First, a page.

Skip to main content
Start of content

ENVI Committee Meeting

Notices of Meeting include information about the subject matter to be examined by the committee and date, time and place of the meeting, as well as a list of any witnesses scheduled to appear. The Evidence is the edited and revised transcript of what is said before a committee. The Minutes of Proceedings are the official record of the business conducted by the committee at a sitting.

For an advanced search, use Publication Search tool.

If you have any questions or comments regarding the accessibility of this publication, please contact us at

Previous day publication Next day publication
Skip to Document Navigation Skip to Document Content


Standing Committee on Environment and Sustainable Development



Thursday, June 4, 2009

[Recorded by Electronic Apparatus]



     I will now call this meeting to order. We have quorum, but just barely. We're going to continue on with our study on the Species at Risk Act, as was assigned to us by the House.
    We have a number of witnesses here with us today, and I want to welcome all of you to the table.
    Representing the Canadian Cattlemen's Association, we have Peggy Strankman, who is the manager of environmental affairs. Joining her is Lynn Grant, who's the chair of the environment committee for the Canadian Cattlemen's Association. Welcome.
    From the Canadian Association of Petroleum Producers, we have John Masterson, who is the manager of federal regulatory affairs for CAPP; Peter Miller, who is the legal counsel from Imperial Oil Resources; and Journey Paulus, who is the regulatory and environmental legal counsel for EnCana. Welcome to you.
    From the Canadian Electricity Association, we have Eli Turk, who is vice-president of government relations, and Gary Birch, who is a senior technical adviser for B.C. Hydro.
    Representing the Canadian Hydro Power Association is Ed Wojczynski, who is vice-chair of the SARA working group with Manitoba Hydro; and Pierre Lundahl, who is an environmental consultant with Lundahl Environment Inc.
    Welcome, all of you.
    I do ask that you keep your opening comments under ten minutes so we can have a fulsome discussion after your presentations.
    Mr. Chair, I just wonder if we might in some way recognize, verbally or otherwise, that it's the 40th birthday of Bernard Bigras, and we should congratulate him on living that long in a political circle.
    Some day I might get to 40.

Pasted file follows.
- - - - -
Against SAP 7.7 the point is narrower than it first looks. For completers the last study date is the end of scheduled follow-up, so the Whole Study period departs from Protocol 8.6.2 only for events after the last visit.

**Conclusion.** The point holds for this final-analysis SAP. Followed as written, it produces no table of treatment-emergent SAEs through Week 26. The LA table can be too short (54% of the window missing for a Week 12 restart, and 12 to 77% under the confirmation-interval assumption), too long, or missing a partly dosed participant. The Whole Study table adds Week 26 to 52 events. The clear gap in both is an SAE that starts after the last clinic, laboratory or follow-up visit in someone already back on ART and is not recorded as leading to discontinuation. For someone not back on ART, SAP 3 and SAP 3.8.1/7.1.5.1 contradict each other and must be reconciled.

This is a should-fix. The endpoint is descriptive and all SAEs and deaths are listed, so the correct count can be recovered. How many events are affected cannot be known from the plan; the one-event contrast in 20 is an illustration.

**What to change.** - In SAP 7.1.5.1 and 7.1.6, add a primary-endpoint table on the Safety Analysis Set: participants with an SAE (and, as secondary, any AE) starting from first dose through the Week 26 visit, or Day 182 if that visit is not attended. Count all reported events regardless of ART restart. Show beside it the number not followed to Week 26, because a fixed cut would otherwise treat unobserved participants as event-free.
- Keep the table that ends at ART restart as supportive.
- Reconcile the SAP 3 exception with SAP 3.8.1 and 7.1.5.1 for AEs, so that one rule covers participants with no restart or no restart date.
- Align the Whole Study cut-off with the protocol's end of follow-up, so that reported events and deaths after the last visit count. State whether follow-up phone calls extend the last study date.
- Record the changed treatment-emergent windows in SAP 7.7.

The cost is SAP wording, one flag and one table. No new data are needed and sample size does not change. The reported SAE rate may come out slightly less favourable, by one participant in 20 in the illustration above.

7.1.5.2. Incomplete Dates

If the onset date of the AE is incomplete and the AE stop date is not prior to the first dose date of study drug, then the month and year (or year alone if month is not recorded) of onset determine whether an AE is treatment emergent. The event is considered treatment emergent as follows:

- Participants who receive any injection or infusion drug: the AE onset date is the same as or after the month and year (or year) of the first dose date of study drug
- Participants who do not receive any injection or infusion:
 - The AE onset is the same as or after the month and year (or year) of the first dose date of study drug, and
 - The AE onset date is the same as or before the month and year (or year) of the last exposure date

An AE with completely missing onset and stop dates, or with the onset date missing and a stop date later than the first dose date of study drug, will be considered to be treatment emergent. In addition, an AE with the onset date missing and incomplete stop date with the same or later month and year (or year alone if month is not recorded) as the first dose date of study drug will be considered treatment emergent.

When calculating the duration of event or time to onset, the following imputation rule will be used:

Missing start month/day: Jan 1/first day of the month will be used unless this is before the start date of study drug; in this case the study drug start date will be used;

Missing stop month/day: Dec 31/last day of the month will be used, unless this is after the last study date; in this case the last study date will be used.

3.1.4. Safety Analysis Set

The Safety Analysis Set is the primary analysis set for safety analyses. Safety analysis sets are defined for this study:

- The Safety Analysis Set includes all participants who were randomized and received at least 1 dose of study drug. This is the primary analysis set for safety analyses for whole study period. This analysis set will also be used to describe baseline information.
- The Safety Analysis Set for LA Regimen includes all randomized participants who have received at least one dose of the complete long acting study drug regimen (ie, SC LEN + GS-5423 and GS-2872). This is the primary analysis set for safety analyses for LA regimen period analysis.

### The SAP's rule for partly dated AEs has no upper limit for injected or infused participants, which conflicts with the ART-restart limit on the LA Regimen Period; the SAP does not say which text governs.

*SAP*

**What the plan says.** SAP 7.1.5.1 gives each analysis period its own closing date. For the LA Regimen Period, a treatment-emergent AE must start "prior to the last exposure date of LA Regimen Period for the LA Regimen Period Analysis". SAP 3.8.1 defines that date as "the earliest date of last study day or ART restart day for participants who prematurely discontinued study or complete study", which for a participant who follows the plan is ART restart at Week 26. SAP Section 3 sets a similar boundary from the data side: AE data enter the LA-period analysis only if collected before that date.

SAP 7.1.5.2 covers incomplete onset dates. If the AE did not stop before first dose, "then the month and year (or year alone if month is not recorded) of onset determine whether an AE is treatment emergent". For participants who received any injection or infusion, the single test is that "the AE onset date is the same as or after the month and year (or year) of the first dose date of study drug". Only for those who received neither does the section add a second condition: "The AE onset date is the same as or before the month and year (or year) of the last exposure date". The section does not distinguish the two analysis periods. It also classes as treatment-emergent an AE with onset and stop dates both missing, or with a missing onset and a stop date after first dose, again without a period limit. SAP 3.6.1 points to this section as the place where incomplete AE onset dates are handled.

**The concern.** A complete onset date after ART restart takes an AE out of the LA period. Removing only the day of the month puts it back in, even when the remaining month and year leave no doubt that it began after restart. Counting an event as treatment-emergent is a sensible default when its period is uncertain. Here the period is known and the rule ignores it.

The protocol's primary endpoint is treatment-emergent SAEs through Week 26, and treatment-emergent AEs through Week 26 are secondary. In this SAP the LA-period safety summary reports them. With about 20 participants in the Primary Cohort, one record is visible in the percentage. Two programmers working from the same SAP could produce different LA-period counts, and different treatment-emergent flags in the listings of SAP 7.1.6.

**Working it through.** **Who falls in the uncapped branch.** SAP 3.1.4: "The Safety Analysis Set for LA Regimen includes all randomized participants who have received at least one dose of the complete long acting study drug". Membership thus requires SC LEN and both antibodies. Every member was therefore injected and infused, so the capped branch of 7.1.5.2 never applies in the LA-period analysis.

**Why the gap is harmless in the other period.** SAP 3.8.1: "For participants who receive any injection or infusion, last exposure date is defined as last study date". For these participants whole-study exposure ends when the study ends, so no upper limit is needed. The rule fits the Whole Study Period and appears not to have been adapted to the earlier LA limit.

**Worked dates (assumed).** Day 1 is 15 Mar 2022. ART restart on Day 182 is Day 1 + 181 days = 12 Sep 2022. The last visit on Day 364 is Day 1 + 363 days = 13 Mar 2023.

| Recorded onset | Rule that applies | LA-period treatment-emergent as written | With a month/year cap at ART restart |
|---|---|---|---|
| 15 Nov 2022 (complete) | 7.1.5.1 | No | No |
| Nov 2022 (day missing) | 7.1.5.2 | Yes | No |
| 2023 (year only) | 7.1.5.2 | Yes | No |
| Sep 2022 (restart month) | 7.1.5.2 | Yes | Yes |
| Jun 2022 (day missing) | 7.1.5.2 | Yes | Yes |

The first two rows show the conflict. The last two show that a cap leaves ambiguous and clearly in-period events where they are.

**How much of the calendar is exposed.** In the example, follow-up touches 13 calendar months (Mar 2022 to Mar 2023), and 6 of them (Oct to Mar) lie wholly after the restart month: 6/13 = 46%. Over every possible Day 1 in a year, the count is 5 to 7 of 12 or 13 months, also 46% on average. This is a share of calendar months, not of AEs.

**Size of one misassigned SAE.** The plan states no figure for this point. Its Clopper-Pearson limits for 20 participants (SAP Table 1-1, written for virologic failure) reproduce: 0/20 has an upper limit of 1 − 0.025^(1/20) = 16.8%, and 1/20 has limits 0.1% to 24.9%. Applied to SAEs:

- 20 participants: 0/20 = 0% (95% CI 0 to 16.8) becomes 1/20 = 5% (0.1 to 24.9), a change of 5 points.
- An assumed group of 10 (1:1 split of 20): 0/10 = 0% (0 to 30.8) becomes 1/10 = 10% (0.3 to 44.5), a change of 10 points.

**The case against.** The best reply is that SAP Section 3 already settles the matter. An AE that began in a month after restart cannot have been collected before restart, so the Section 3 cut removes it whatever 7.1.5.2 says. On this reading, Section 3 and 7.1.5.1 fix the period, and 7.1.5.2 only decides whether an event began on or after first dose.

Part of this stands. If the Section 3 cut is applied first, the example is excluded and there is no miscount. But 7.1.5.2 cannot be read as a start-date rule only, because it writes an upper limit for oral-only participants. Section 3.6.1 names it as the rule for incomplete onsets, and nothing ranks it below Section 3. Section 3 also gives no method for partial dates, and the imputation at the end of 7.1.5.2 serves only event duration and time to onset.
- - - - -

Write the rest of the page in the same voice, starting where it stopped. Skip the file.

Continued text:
Voices: Oh, oh!
    If you go back in time, you might.
    Happy birthday.
    I don't know if that was a point of order, but with that, we'll move on.
    Lynn, could you begin your opening comments? We'd appreciate that.
     Good morning, Mr. Chairman, committee members, fellow presenters, and observers.
    First I would like to comment that this is environment week, so in addition to happy birthday, we'll have a happy environment greeting.
    Thank you very much for the invitation to present to this committee. It is important to begin comments about changes to the Species at Risk Act with a statement that the Canadian Cattlemen's Association supports the intention of the act to protect and recover wildlife species at risk in Canada. The CCA actively participated in the consultations leading up to the act being passed in 2002. We, as an organization and individual producers, continue to participate in activities that support the protection of species at risk.
    This morning I will briefly summarize six issues that we think are most important to consider in effectively implementing the act. The Canadian Cattlemen's Association has elaborated on these points and others in a written brief submitted to this committee.
    The preamble to this legislation strongly supports a stewardship approach to protecting and recovering species. We have presented three recommendations that will encourage and reward that stewardship. We encourage the government to do everything possible to implement an act that is truly based on a stewardship approach.
    We also recommend that there be more support for good management practice, education, and awareness to landowners for implementation of this act. I think it's important to realize that if land managers, specifically the agricultural producers, have the right information, they will do the right thing. We all depend on the land and the health of our soil for our livelihood, so essentially anything that is good for the environment, for our soils, and for our ecosystems is going to be good for our bottom line as well as any species that rely on the land that we operate.